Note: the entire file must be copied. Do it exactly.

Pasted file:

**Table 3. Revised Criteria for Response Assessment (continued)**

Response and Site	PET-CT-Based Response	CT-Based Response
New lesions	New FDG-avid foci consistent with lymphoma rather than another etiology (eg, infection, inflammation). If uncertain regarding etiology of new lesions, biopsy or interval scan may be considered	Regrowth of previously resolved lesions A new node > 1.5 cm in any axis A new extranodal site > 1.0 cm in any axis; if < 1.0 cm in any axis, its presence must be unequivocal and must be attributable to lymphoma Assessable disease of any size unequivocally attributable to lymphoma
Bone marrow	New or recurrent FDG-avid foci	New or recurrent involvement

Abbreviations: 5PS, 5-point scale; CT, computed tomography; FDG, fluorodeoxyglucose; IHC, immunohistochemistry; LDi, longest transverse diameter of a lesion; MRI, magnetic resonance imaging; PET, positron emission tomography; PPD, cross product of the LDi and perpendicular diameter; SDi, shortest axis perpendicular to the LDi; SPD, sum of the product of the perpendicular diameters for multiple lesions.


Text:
**Table 3. Revised Criteria for Response Assessment (continued)**

Response and Site	PET-CT-Based Response	CT-Based Response
New lesions	New FDG-avid foci consistent with lymphoma rather than another etiology (eg, infection, inflammation). If uncertain regarding etiology of new lesions, biopsy or interval scan may be considered	Regrowth of previously resolved lesions A new node > 1.5 cm in any axis A new extranodal site > 1.0 cm in any axis; if < 1.0 cm in any axis, its presence must be unequivocal and must be attributable to lymphoma Assessable disease of any size unequivocally attributable to lymphoma
Bone marrow	New or recurrent FDG-avid foci	New or recurrent involvement

Abbreviations: 5PS, 5-point scale; CT, computed tomography; FDG, fluorodeoxyglucose; IHC, immunohistochemistry; LDi, longest transverse diameter of a lesion; MRI, magnetic resonance imaging; PET, positron emission tomography; PPD, cross product of the LDi and perpendicular diameter; SDi, shortest axis perpendicular to the LDi; SPD, sum of the product of the perpendicular diameters for multiple lesions.